It is therefore a general object of the present invention to provide an improved vinyl corner bead that will retain joint compound in position on the bead legs when the products are oriented vertically.
Another object of the present invention is to provide an improved corner bead that requires less joint compound during finishing than prior art corner bead with perforated legs.
These and other objects will be apparent to those skilled in the art.
The corner bead of the present invention includes an elongated strip of plastic material with a central arcuate nose and a pair of flanges extending outwardly from the nose. The outward faces of the flanges have knurling formed thereon, to retain joint compound in place during dressing of the corner. In the preferred form of the invention, the knurling is in the form of diamond-shaped depressions formed uniformly across the length and width of the flange outward faces.
The preferred embodiment of the invention is illustrated in the accompanying drawings, in which similar or corresponding parts are identified with the same reference numeral throughout the several views, and in which:
FIG. 1 is a perspective view of a corner bead of the present invention;
FIG. 2 is a view similar to FIG. 1, but with joint compound applied to the corner;
FIG. 3 is an elevational view of one leg of the corner bead of the invention, showing the knurling in more detail; and
FIG. 4 is a cross-sectional view taken at lines 4—4 in FIG. 3.
Referring now to the drawings, in which similar or corresponding parts are identified with the same reference numeral, and more particularly to FIG. 1, the plastic corner bead of the present invention is designated generally at 10, and is formed from an elongated extruded plastic strip 12. Strip 12 includes a central arcuate longitudinal channel forming a nose 14, with flanges 16 and 18 extending outwardly from each edge of the channel of nose 14. The nose 14 has an outside radius of up to about 1.5 inches, and projects outwardly from the plane of the outward faces of flanges 16 and 18 approximately 0.033 inches to provide space to receive joint cement or “mud” to thereby “dress” the corner, as shown in FIG. 2. Each flange 16 and 18 has a thickness of about 0.045 inches.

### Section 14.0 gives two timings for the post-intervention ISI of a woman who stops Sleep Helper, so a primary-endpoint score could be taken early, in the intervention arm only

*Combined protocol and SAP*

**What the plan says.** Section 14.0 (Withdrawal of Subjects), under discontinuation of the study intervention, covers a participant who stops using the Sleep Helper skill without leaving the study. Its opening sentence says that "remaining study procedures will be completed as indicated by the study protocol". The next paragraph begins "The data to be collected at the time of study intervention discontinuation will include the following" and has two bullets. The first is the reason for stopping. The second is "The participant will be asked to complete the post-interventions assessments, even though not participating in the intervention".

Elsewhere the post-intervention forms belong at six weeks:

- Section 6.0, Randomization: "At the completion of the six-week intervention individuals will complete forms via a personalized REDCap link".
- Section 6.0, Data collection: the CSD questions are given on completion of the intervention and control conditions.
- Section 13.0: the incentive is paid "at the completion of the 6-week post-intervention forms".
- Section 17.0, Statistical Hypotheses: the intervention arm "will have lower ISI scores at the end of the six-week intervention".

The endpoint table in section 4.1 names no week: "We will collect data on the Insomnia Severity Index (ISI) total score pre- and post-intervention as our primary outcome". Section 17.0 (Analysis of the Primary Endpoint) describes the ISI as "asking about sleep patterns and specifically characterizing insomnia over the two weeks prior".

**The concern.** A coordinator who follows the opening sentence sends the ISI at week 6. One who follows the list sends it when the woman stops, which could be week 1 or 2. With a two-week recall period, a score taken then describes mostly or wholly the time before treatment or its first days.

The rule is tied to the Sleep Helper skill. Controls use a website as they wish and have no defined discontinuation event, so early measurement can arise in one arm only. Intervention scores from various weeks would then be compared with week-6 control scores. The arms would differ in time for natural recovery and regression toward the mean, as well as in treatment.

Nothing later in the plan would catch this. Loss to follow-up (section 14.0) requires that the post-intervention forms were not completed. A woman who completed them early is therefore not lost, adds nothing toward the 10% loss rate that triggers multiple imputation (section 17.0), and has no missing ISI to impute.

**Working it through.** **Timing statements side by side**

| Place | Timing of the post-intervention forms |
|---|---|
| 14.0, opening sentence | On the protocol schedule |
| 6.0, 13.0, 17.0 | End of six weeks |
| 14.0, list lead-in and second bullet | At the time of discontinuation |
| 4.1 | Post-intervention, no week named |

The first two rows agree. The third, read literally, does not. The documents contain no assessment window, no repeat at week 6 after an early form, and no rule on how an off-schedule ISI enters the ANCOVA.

The outward face 16 a and 18 a of each flange 16 and 18 has a knurled surface designated generally at 20. In the preferred form of the invention, knurled surfaces 20 are formed with a plurality of uniformly spaced, generally diamond-shaped shallow depressions or dimples 22, as shown in more detail in FIGS. 3 and 4. While the shape of the depressions is not critical, the use of depressions that do not extend completely through the thickness of the flanges, rather than perforations through the flanges, reduces the amount of mud required to dress the corner.
As noted above, prior art corner bead with vertical grooves will permit mud to flow down the bead when attempting to dress the corner. The use of dimples 22 having complete perimeter sidewalls 22 a, prevents the mud from sliding vertically because of gravity. Dimples 22 preferably are spaced uniformly in rows and columns approximately 0.100 inches on center with the width/diameter of each dimple about 0.050 inches and the depth between 0.005 and 0.010 inches. In the preferred embodiment, with diamond-shaped dimples, four triangular-shaped sidewalls 22 a form the dimples. Obviously, these sidewalls could be arcuate, cylindrical or spherical in shape as well.
In the method of manufacturing the corner bead 10, the bead is heated and extruded to form the overall shape of the corner bead 10. Immediately after formation in the die, the dimples are preferably formed while the plastic is still warm after the extruding process. In the preferred embodiment of the invention, this is accomplished by a roller die with diamond-shaped nubs projecting from the outside surface.
FIG. 2 shows the corner bead 10 installed on a wallboard corner joint 24, with mud 26 covering the bead 10 to dress the corner. While the preferred embodiment shows a corner bead, the same knurling 20 could be used on other related plastic or vinyl trim products, including, but not limited to bullnose, trim pieces, expansion control joints, etc.
Whereas the invention has been shown and described in connection with the preferred embodiments thereof, many modifications, substitutions and additions may be made which are within the intended broad scope of the appended claims.